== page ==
Russian Orthodox priests consecrated a wooden cross Wednesday at a site south of Moscow where firing squads executed thousands of people 70 years ago at the height of Josef Stalin’s political purges.
Created at a monastery that housed one of the first Soviet labor camps and brought by barge to Moscow along a canal built on the bones of gulag inmates, the 40-foot cross has been embraced as memorial to the mass suffering under Stalin.
The ceremony at the Church of New Martyrs and Confessors, built recently at the Butovo site, is one of a series of events planned throughout this year to mark the 70th anniversary of the Great Purge of 1937, when millions were labeled “enemies of the state” and executed without trial or sent to labor camps.
Hundreds of people, most of them women wearing colorful headscarves, laid flowers and lit candles under the cross. The crowd, led by priests carrying icons, continued to the execution and burial site for a service. Some of the women were crying.
No government official attends
There were no representatives of the government, which has shown little interest in the anniversary of the Great Purge. This is in keeping with efforts by President Vladimir Putin, a former KGB officer, to restore Russians’ pride in their Soviet-era history by softening the public perception of Stalin’s rule.
“We have been ordered to be proud of our past,” said Yan Rachinsky from Memorial, a non-governmental group dedicated to investigating Stalin’s repression.
“I know no other example in history when 700,000 people were killed within 1½ years only for political reasons,” he said in an interview.
The wooden cross was carved at a monastery on the Solovki Islands in the White Sea, one of the earliest and most notorious camps in the gulag.
It arrived in Moscow on Monday after a 13-day journey that took it down the Belomorkanal, a 141-mile waterway linking the White Sea with Lake Onega. The canal was built between 1931 and 1933 entirely by gulag inmates.
An estimated 100,000 people, many of them victims of political repression, died as they built the canal using only wheelbarrows, sledgehammers and axes. The construction was supervised by the NKVD, the predecessor of the KGB.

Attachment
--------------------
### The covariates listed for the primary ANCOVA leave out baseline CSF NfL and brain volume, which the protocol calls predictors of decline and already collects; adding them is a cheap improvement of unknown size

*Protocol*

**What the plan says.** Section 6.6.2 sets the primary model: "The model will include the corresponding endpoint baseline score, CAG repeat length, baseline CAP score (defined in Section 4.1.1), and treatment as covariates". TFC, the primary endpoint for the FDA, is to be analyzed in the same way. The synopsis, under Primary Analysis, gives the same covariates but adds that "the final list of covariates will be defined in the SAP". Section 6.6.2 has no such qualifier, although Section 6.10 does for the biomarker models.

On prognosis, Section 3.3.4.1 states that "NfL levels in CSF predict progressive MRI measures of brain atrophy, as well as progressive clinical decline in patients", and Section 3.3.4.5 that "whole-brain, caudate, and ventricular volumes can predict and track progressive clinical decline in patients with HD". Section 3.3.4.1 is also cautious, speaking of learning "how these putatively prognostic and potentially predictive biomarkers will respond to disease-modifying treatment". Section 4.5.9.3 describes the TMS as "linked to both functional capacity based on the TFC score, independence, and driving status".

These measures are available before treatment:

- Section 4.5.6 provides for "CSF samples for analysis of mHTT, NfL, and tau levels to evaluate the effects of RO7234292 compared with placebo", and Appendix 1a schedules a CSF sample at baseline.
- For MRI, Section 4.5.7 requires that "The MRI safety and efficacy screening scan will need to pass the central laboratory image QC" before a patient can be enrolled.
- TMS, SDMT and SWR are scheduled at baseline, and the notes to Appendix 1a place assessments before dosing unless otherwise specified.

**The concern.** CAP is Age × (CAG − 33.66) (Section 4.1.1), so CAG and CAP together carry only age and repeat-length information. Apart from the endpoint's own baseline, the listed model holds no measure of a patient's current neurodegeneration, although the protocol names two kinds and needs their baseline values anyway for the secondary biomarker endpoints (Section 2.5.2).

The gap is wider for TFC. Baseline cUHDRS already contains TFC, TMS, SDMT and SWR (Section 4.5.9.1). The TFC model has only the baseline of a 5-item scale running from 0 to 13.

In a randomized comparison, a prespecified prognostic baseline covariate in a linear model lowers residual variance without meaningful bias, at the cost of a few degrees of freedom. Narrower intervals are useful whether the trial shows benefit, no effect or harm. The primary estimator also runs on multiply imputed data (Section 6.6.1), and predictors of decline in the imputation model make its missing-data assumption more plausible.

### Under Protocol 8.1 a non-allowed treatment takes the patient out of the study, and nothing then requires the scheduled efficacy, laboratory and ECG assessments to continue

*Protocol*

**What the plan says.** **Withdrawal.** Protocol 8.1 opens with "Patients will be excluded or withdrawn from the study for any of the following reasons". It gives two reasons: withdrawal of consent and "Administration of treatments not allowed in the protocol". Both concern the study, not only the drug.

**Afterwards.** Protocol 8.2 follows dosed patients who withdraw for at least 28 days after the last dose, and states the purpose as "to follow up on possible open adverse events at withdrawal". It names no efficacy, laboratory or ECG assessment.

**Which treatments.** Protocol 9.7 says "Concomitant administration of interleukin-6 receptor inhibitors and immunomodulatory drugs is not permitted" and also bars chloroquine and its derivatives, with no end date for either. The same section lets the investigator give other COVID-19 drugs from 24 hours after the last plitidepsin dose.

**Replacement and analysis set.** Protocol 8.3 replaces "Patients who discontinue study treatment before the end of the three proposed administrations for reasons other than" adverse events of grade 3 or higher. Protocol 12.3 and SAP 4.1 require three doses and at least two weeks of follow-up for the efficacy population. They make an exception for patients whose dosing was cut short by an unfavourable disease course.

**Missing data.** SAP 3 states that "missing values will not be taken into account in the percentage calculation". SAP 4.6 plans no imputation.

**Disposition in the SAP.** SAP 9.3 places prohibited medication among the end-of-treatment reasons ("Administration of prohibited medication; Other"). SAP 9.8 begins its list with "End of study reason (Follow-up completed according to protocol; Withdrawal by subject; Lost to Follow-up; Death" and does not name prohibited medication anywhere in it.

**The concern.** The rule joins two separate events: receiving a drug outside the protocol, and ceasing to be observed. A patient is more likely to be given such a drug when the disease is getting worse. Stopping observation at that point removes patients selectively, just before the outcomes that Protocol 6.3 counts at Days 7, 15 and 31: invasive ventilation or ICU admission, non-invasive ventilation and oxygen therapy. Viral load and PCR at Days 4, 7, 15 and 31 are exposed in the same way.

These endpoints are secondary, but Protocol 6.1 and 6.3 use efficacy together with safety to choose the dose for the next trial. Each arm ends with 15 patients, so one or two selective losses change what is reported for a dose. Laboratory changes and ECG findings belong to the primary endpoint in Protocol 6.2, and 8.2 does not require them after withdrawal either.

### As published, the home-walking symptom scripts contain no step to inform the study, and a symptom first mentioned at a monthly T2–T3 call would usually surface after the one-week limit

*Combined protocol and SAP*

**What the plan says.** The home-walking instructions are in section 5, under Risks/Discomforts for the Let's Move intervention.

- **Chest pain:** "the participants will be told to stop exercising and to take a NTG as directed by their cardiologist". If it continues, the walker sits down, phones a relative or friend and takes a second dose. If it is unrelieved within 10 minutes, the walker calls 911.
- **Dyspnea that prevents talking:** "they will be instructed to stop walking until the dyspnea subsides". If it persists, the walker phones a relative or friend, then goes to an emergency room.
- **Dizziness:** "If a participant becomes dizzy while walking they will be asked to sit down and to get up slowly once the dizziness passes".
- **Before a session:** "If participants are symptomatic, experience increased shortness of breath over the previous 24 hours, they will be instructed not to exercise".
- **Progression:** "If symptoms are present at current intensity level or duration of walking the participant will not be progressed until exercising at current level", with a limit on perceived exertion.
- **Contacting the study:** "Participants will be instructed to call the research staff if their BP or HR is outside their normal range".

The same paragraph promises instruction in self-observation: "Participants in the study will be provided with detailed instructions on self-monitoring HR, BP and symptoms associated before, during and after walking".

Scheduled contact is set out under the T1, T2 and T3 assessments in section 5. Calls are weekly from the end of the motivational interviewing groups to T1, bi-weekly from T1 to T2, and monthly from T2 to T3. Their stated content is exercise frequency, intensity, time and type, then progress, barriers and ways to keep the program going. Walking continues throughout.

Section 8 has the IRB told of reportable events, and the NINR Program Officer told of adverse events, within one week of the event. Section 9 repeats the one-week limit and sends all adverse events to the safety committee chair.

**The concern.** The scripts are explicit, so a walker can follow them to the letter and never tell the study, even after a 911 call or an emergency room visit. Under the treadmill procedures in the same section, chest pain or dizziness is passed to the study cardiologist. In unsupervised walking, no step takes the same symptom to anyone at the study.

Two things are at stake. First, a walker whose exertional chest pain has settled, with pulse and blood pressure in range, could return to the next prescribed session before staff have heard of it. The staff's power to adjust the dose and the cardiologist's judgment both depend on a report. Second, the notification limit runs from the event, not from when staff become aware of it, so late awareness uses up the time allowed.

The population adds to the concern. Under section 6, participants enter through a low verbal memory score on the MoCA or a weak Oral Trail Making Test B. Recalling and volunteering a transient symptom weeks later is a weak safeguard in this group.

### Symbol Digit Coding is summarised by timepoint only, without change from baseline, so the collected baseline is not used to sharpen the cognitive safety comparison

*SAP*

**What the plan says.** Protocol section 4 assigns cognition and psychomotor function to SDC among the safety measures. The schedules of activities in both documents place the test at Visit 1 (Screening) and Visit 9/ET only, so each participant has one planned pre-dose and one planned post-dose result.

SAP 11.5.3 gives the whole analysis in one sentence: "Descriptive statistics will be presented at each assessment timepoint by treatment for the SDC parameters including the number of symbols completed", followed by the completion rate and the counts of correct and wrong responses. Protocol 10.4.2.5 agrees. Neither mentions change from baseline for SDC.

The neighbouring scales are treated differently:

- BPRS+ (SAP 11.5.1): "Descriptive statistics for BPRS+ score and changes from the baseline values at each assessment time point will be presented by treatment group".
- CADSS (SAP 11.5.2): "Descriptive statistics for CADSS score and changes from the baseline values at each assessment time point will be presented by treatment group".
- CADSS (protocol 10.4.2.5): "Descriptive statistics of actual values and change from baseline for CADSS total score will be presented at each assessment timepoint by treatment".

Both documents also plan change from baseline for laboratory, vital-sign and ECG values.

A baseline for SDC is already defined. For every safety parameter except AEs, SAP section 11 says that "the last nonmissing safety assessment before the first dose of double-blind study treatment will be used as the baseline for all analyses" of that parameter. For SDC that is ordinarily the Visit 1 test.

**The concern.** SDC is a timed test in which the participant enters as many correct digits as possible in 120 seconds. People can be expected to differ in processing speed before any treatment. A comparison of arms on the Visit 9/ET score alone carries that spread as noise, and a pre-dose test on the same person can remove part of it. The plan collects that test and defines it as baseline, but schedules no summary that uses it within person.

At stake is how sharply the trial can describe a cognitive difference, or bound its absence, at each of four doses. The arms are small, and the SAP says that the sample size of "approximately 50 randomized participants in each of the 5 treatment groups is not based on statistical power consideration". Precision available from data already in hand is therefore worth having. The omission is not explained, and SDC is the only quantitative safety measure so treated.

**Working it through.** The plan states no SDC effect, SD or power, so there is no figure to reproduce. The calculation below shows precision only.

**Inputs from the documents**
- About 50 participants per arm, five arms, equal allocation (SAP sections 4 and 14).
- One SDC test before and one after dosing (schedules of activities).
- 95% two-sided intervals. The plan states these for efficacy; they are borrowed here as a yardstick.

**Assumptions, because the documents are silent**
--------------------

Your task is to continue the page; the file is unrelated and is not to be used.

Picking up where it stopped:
The Butovo range was used for executions in the 1930s and until after Stalin’s death in 1953. Some 20,000 people, including priests and artists, were killed there in 1937-38 alone.
Putin said in June that although the 1937 purge was one of the most notorious episodes of the Stalin era, no one should try to make Russia feel guilty about it because “in other countries even worse things happened.”
The president, who was speaking to a gathering of history teachers, suggested the United States’ use of atomic weapons against Japan at the end of World War II was among those things.
Grigory Yavlinsky, the leader of the liberal Yabloko party, said the Kremlin was “almost completely ignoring” the anniversary of the Great Purge, which he said was “one of the most convincing pieces of evidence that Russian authorities sympathize with Stalin’s regime.”
Features of Stalin’s rule such as “the physical removal of political opponents, ... spy mania, defamation of government critics and rights activists, equating any dissent with anti-government activity” remain Russia’s political reality, Yavlinsky said in a statement Sunday.
Political arrests on dubious charges were common throughout Stalin’s rule, resulting in the execution of hundreds of thousands. Millions more became inmates of the gulag, the system of thousands of slave labor camps.
Large-scale arrests of Communist Party members began in 1934 and reached a peak in 1936-37, when a series of show trials was held in Moscow featuring dramatic courtroom confessions.
Russia has never sought to bring to justice KGB officials implicated in human rights abuses committed during the Communist era.